Legislators’ last attempt to balance this year’s budget relied heavily on across-the-board cuts to state programs, but some critics of the new effort say lawmakers are placing the burden of a projected $69 million deficit on local institutions ranging from school districts to fire departments. Discussions on a package of solvency measures continued Friday with the House of Representatives meeting for less than an hour before recessing until Saturday morning to vote on the legislation. With an eye toward stopping cuts to schools and economic development programs, Republicans plan to propose a series of amendments. “We don’t want to vote ‘no’ on something and not have an alternative,” said House Minority Leader Nate Gentry, R-Albuquerque.
A legislator from Santa Fe County is proposing to close a loophole in the state’s campaign finance law that allows state lawmakers to accept campaign donations while they are in session. State law bans state representatives, senators and candidates for the Legislature from raising money from Jan. 1 until they adjourn. But the statute only prohibits soliciting contributions. It says nothing about legislators accepting money.
The scope of an ongoing federal criminal investigation into events surrounding the fatal shooting of a 19-year-old woman by an Albuquerque police officer in 2014 stretches beyond what has been previously reported. That’s according to the lead investigator for the city’s independent police watchdog group. Department of Justice officials took the rare step last month of confirming an investigation into allegations made by a whistleblower that APD employees tampered with video from officers’ body cameras and other sources, including video from the early morning hours of April 21, 2014, when then-APD officer Jeremy Dear shot Mary Hawkes. But Ed Harness, executive director of the Civilian Police Oversight Agency (CPOA), said in an interview that federal authorities are “looking into the entire case,” including whether the shooting itself was unlawful. In a series of presentations to Justice Department officials in early November, Harness and one of his investigators turned over information they had gathered during an administrative review of the shooting.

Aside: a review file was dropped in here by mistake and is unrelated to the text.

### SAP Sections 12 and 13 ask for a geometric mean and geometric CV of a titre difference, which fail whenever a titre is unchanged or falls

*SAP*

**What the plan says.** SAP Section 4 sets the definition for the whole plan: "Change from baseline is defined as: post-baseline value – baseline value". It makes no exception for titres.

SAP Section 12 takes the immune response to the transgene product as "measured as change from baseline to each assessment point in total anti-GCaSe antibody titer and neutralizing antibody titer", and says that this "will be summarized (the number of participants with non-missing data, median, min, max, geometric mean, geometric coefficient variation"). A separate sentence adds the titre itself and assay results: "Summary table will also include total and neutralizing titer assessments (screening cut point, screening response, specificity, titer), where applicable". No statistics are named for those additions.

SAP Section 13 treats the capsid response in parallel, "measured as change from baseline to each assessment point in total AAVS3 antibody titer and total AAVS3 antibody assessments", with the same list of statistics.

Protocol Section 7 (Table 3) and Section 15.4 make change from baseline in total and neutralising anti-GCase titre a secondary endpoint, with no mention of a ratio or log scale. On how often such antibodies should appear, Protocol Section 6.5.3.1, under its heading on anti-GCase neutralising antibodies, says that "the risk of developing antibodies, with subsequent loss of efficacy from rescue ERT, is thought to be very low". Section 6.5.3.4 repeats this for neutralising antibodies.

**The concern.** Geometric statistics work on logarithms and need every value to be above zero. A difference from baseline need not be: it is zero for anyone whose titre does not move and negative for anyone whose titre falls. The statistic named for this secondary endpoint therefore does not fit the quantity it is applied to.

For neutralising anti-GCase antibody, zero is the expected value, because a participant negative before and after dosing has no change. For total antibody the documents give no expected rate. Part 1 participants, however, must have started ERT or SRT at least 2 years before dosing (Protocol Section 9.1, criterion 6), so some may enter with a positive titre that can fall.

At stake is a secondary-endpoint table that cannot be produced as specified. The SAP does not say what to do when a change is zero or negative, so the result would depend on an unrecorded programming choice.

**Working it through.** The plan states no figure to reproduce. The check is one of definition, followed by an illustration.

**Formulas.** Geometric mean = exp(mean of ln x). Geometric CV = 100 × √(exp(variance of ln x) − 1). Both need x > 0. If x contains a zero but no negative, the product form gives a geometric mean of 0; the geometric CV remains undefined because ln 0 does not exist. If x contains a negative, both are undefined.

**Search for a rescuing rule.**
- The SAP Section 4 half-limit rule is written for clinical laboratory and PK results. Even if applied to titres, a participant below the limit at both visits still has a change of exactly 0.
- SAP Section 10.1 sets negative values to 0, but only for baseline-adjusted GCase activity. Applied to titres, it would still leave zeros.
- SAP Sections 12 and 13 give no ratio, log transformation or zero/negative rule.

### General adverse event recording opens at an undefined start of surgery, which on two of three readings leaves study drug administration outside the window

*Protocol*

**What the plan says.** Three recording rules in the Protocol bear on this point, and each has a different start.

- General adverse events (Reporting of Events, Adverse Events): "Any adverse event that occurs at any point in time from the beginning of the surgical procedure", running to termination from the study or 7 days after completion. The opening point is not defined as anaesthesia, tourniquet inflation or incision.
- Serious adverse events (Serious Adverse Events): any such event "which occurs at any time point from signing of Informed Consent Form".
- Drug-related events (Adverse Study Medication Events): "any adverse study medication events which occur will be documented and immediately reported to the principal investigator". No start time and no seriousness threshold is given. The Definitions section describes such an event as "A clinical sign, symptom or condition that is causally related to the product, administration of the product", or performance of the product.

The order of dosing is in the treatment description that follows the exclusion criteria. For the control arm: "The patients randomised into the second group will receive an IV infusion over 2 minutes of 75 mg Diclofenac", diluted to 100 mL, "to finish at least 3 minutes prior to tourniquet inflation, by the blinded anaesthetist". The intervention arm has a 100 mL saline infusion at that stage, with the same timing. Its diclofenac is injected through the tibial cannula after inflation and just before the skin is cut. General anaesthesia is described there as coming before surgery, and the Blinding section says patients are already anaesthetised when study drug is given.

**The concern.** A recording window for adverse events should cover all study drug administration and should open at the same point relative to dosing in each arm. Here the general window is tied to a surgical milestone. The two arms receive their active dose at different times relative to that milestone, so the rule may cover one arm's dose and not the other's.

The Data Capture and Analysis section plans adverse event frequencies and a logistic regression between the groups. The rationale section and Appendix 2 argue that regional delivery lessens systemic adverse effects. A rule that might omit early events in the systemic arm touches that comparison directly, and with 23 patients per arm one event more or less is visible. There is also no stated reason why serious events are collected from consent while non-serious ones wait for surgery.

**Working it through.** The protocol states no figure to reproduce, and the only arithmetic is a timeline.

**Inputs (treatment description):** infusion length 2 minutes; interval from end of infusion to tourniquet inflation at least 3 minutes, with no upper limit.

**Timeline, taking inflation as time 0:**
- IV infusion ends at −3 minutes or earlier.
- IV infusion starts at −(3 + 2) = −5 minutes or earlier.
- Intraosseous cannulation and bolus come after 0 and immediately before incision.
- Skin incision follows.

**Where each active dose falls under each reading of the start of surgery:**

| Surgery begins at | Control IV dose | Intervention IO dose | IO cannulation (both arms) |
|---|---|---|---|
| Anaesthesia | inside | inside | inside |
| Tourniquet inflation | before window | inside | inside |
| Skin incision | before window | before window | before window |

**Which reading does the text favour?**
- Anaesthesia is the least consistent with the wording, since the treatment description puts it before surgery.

New Mexico legislators start their 60-day session Tuesday with plenty of unfinished business, including closing a projected budget deficit of about $67 million. But any hope that the passing of a rancorous election year and the ongoing budget crisis would inspire bipartisan compromise already seems to have evaporated. Instead, Republican Gov. Susana Martinez and top lawmakers have staked out positions that almost guarantee a clash over taxes and spending. In addition, more budget cuts are likely, no matter the outcome. Martinez proposed easing the projected deficit by requiring public employees to pay for a bigger share toward their pensions.
A bill that would update the state’s medical cannabis law could see some changes before it’s ever heard in a legislative committee. Sen. Cisco McSorley, D-Albuquerque, prefiled his aptly named Medical Marijuana Changes bill last month. Now McSorley is working with a group of producers and patient advocates to make changes to his bill one week before the legislative session starts. McSorley told NM Political Report he wants to add opioid addiction to the list of medical conditions that qualify patients to buy cannabis. He also said he wants to allow all veterans to use cannabis medicinally.
An overdue audit from a troubled state agency has finally been released to the public. But it raises nearly as many questions as it was supposed to answer. The New Mexico Department of Homeland Security and Emergency Management (DHSEM) submitted its 2015 audit to the Office of the State Auditor (OSA) nearly a year after it was due. The audit, conducted by an independent contractor, was reviewed and then posted on OSA’s website earlier this week. In a letter to DHSEM Secretary M. Jay Mitchell, State Auditor Tim Keller noted that the accountants identified 19 problems, most of which are related to grant management and financial controls.
Near the end of his announcement for mayor last weekend, Albuquerque City Councilor Dan Lewis took a shot at the city’s public school district, saying it needed “radical repair.”
“I believe now is the time to deconstruct this large unaccountable school district and replace it with smaller, more accountable school districts,” Lewis said at the business incubator ABQ Fat Pipe, which is located in the old Albuquerque High School building. “As your mayor, what I’ll do is lead the charge to fundamentally change education in our city.”
With more than 95,000 students in the school system, APS ranks as the 31st largest public school district in the nation—outsizing the public school systems in bigger cities like Detroit, San Francisco and Boston. Lewis is making the idea of breaking up the school district a part of his mayoral platform. To do so requires action from the state legislature. State Rep. David Adkins, R-Albuquerque, could be the lawmaker that takes on the issue this legislative session, which starts next week.